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Rising tide (cont.)

Posted: Monday August 27, 2007 12:15PM; Updated: Tuesday September 4, 2007 11:35AM
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New York Knicks

In trading for Zach Randolph, Isiah Thomas proved willing to gamble again on a player whose questionable reputation precedes him.
In trading for Zach Randolph, Isiah Thomas proved willing to gamble again on a player whose questionable reputation precedes him.
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What Went Right:

They added Zach Randolph.
In a bold gamble, president/coach Isiah Thomas swung a deal with the Blazers for power forward Zach Randolph. The 6-9 lefty is a legit 20-point, 10-rebound guy and one of the best low-post players in the game. If he can find a way to play alongside Eddy Curry -- and stay out of trouble in New York -- Randolph could be a beast in the East.

They subtracted Steve Francis.
As part of the Randolph trade, the Knicks also got rid of Francis and the remaining $30 million on his contract (Portland then waived Francis, clearing the way for him to sign with Houston). Francis was never a good fit in New York. His departure should clear the way for Jamal Crawford, Quentin Richardson and Mardy Collins to play bigger roles.

What Went Wrong:

They lost Channing Frye.
In order to get Randolph (and shed Francis' contract), the Knicks had to give up something. The loss of Frye, who showed signs of being a pretty good player during his two seasons in Gotham, could come back to haunt them someday down the road --- especially if the Randolph move backfires.

They failed to clear more bodies.
Even with Francis' departure, the Knicks are still overloaded with perimeter players and centers. Thomas needed to trade somebody among the group of Jerome James, Malik Rose, Fred Jones, Dan Dickau and Richardson if for no other reason than to clear space for his younger guys.

Grade: B

Despite no cap room and a huge payroll, Isiah managed to land an All-Star caliber player (Randolph) without giving up too much. But if the chemistry isn't right, it could backfire.

Philadelphia 76ers

What Went Right:

They added more prospects.
First-round draft picks Thaddeus Young (No. 12) and Jason Smith (No. 20) give them two more decent prospects as they go about rebuilding after the end of the Allen Iverson Era. Young, a 6-8 forward from Georgia Tech, is an athletic slasher. Smith, a 7-footer from Colorado State, gives them another much-needed big man.

Louis Williams lit up the summer league.
The 6-2 combo guard was one of the big stars in the Las Vegas Summer League. The third-year pro averaged 25.2 points while getting into the paint at will, and was named to the all-tourney team. The Sixers need him to step up this season as a reliable backup to Andre Miller.

What Went Wrong:

No shakeup on draft night.
With three first-round picks, GM Billy King was said to be exploring a trade for a veteran who could help the team right away. He wasn't able to swing a deal, meaning the Sixers only got younger and Philly fans will have to remain patient.

Joe Smith bolted for Chicago.
King was hoping to re-sign the veteran power forward, who played well for Philly after arriving in a midseason trade. Smith opted instead to sign with the Bulls. The young Philly squad might miss his leadership and experience.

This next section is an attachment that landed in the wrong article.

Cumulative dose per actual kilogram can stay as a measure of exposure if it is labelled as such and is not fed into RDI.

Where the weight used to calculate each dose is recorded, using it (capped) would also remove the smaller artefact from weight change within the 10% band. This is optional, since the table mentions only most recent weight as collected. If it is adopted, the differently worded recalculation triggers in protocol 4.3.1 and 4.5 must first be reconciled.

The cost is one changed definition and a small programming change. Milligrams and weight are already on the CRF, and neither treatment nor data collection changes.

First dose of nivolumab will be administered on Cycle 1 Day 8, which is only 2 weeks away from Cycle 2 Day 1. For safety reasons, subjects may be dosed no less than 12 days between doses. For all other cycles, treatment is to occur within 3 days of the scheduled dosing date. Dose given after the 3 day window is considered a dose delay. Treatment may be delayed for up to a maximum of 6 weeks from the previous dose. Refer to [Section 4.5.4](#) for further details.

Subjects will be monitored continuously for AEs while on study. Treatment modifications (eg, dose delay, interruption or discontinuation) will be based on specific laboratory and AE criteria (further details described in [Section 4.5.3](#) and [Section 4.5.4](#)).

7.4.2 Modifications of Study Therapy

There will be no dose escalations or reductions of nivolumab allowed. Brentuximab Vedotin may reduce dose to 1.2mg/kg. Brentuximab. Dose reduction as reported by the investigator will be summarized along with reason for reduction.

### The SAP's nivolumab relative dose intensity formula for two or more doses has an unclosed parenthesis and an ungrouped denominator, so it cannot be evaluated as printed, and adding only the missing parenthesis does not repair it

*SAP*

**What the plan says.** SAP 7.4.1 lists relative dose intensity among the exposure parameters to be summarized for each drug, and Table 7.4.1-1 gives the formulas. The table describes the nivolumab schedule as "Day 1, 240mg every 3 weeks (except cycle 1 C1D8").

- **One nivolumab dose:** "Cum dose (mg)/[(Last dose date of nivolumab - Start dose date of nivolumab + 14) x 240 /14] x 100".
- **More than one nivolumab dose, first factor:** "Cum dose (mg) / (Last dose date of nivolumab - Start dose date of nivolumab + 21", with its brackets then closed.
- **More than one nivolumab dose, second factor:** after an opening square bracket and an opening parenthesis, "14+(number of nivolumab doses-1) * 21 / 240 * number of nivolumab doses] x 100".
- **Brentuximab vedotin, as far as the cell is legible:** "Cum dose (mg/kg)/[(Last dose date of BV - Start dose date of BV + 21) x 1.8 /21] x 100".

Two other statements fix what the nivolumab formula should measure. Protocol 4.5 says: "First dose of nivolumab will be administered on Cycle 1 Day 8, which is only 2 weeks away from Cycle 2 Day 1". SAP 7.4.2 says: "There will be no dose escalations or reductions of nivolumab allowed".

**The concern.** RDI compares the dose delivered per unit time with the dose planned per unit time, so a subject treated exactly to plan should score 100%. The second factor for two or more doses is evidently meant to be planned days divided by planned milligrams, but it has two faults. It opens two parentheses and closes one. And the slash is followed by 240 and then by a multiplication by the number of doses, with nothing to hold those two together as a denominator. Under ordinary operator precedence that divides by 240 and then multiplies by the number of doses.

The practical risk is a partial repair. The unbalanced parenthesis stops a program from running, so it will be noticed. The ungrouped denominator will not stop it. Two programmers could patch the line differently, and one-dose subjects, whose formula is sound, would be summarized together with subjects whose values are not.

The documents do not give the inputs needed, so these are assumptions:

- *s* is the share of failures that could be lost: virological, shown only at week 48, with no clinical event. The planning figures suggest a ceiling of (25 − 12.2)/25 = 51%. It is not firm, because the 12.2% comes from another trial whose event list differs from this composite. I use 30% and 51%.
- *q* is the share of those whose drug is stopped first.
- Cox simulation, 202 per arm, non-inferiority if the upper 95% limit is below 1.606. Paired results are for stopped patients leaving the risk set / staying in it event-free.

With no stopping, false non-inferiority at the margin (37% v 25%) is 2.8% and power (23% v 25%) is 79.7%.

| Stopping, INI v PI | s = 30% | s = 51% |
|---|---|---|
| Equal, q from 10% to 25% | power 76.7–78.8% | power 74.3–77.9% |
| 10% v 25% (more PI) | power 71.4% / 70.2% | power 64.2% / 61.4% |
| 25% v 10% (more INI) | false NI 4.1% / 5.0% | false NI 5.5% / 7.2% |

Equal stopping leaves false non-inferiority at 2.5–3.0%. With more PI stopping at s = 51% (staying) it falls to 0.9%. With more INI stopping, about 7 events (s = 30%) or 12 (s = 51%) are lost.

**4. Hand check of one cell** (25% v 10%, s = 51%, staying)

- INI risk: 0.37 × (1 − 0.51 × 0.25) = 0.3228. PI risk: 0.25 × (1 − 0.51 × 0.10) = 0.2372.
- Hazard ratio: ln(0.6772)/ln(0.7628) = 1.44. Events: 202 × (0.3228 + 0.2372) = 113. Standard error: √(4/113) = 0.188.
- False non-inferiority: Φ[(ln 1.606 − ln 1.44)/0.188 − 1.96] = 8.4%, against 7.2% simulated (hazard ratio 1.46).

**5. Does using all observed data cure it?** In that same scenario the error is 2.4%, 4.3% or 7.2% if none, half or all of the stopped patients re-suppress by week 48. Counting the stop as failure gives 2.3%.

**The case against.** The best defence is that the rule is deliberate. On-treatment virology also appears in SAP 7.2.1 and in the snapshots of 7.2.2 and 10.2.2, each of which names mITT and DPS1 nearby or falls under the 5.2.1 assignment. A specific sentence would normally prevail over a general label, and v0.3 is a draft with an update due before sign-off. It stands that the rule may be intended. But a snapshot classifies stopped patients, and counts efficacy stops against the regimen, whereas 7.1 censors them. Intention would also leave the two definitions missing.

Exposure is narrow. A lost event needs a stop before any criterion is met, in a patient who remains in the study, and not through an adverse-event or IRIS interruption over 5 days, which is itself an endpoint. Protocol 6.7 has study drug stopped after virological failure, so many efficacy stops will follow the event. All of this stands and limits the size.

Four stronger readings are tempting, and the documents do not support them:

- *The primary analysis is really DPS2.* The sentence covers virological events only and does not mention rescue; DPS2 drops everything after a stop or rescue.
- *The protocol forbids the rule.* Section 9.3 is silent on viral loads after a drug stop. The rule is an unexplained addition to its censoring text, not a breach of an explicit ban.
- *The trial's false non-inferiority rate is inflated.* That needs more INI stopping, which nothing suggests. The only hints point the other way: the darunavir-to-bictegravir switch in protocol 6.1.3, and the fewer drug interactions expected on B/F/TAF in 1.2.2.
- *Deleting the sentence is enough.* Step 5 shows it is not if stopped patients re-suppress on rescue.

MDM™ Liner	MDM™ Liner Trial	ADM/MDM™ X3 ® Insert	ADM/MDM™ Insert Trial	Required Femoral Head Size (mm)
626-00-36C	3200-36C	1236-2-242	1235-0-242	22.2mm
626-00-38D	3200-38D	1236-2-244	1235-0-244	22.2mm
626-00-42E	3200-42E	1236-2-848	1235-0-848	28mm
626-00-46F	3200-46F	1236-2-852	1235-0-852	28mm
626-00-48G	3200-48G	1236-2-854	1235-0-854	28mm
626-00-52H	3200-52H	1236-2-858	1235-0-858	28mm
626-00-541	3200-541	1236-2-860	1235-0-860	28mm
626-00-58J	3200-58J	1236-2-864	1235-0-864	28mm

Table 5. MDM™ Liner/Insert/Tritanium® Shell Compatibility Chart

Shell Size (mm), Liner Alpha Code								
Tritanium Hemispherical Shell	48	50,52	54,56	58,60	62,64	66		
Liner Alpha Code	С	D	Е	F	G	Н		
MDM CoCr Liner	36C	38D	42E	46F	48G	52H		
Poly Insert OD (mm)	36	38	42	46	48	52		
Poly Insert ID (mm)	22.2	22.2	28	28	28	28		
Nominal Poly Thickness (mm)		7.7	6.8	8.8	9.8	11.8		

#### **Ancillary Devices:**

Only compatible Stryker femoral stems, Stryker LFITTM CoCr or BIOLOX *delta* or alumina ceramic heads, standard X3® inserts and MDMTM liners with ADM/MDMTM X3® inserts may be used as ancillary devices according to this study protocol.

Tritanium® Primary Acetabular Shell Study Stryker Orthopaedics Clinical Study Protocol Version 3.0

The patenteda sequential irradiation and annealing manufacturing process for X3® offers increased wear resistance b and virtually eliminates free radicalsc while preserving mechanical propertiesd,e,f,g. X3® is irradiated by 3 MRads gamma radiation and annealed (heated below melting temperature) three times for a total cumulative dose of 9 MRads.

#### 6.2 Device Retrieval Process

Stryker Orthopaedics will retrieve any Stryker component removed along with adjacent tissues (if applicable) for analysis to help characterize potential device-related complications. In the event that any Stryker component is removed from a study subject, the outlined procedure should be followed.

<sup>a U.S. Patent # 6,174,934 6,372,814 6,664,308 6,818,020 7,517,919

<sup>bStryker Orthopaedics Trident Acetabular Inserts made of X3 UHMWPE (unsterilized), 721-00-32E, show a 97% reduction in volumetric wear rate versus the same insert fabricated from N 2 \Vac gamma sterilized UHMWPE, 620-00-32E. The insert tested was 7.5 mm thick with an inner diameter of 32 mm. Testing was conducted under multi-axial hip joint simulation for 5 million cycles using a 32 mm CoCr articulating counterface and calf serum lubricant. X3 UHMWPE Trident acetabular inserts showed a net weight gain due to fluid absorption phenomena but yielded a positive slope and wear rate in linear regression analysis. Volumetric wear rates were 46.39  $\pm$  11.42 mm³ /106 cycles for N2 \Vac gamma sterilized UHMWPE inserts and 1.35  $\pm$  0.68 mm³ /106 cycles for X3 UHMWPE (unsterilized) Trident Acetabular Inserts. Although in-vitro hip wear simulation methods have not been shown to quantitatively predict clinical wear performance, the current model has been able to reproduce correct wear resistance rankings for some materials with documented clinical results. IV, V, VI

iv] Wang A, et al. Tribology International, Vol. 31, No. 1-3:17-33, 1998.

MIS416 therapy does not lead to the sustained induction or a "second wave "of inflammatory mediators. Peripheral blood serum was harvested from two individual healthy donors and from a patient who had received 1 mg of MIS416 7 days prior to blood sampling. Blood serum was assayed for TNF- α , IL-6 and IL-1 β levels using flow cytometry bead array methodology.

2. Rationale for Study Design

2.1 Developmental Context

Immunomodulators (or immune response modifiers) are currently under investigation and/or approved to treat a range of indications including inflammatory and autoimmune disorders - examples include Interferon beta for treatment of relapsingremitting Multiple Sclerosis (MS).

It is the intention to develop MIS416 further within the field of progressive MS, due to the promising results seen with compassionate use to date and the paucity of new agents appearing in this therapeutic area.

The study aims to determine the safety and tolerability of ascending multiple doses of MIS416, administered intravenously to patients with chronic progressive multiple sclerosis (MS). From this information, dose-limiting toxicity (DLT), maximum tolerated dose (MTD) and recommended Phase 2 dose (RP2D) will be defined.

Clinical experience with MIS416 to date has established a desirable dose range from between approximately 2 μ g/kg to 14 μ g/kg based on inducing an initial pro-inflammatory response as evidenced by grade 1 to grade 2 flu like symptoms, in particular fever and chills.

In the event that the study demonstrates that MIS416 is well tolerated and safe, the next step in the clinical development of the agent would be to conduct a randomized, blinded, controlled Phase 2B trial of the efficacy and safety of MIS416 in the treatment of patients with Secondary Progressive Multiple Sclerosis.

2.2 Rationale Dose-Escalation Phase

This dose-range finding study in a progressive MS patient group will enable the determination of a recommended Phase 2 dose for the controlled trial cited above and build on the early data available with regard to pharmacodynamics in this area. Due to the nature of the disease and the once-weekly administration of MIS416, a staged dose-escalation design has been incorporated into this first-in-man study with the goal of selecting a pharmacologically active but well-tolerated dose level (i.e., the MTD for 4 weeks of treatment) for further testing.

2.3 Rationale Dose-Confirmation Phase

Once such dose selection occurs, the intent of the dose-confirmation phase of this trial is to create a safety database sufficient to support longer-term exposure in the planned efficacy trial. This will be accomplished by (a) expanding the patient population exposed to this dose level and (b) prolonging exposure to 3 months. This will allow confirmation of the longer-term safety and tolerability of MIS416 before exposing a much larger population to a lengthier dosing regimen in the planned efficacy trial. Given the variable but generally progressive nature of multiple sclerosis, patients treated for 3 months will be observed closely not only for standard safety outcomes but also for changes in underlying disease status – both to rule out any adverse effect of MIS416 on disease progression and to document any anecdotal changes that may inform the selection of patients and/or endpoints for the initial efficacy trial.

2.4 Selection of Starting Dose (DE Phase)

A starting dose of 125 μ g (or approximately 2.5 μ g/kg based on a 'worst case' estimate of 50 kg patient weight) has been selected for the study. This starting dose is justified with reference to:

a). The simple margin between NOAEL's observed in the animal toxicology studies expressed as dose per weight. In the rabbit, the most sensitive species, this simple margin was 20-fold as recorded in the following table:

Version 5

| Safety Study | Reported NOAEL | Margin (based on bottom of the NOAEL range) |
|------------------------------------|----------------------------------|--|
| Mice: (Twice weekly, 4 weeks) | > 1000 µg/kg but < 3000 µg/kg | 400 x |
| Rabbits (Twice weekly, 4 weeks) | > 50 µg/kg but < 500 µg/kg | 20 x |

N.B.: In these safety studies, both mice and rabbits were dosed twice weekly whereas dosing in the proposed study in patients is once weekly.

Grade: D

With no salary-cap room and few tradable assets, King didn't have many options. Still, they made no real improvement while the Celtics and Knicks passed them.

Toronto Raptors

What Went Right:

They re-signed Sam Mitchell.
Despite overtures from several other NBA teams, the reigning Coach of the Year chose to stay in Toronto and sign a new four-year, $16 million deal. After last season's stunning turnaround, which saw the Raptors improve from 27 to 47 wins and claim their first-ever Atlantic title, Toronto could not afford to start over with a new coaching staff.

They shored up the perimeter.
GM Bryan Colangelo signed Heat forward Jason Kapono to a four-year, $24 million free-agent deal, and got Carlos Delfino in a trade with the Pistons for the bargain basement price of two future second-round picks (2009, '11). Kapono led the NBA in 3-point shooting (.514) last year, while Delfino is an intriguing talent who could benefit from a change of scenery after being stuck behind Rip Hamilton and Chauncey Billups in Detroit.

Jorge Garbajosa stayed on schedule.
The 6-foot-9 forward, a key component in Toronto's turnaround a year ago, is said to be near fully-recovered from the leg and ankle injuries that derailed his season last March. He did not play for his native Spain in the recent FIBA tournament, but sources say it was more for precautionary reasons. He is expected to be ready for training camp.

What Went Wrong:

They lost Mo Pete.
Unwilling to grant him a long-term deal, the Raptors let veteran Morris Peterson bolt via free agency to the Hornets. The 6-7 small forward might not have fit in the Raptors' long-range plans, but he was a stable presence in the locker room and a fan favorite who had spent his entire career in Toronto.

They couldn't add a draft pick.
After landing the No. 1 overall pick in '06 (Andrea Bargnani), Toronto didn't have a single pick in last June's draft. Colangelo said he tried hard to trade into the first round for a shot at Italian sharpshooter Marco Belinelli (who went to the Warriors), but couldn't get the right deal.

Minor injuries cropped up.
While not a major concern, Chris Bosh (foot) and Delfino (knee) had to withdraw from this summer's FIBA Americas Tourney with ailments. Both are expected to be fine by training camp, but Bosh's injury bears watching.

Grade: A-

The defending Atlantic champs didn't need to make major changes. Just keeping the core together, while adding Kapono and Delfino, looks pretty good.

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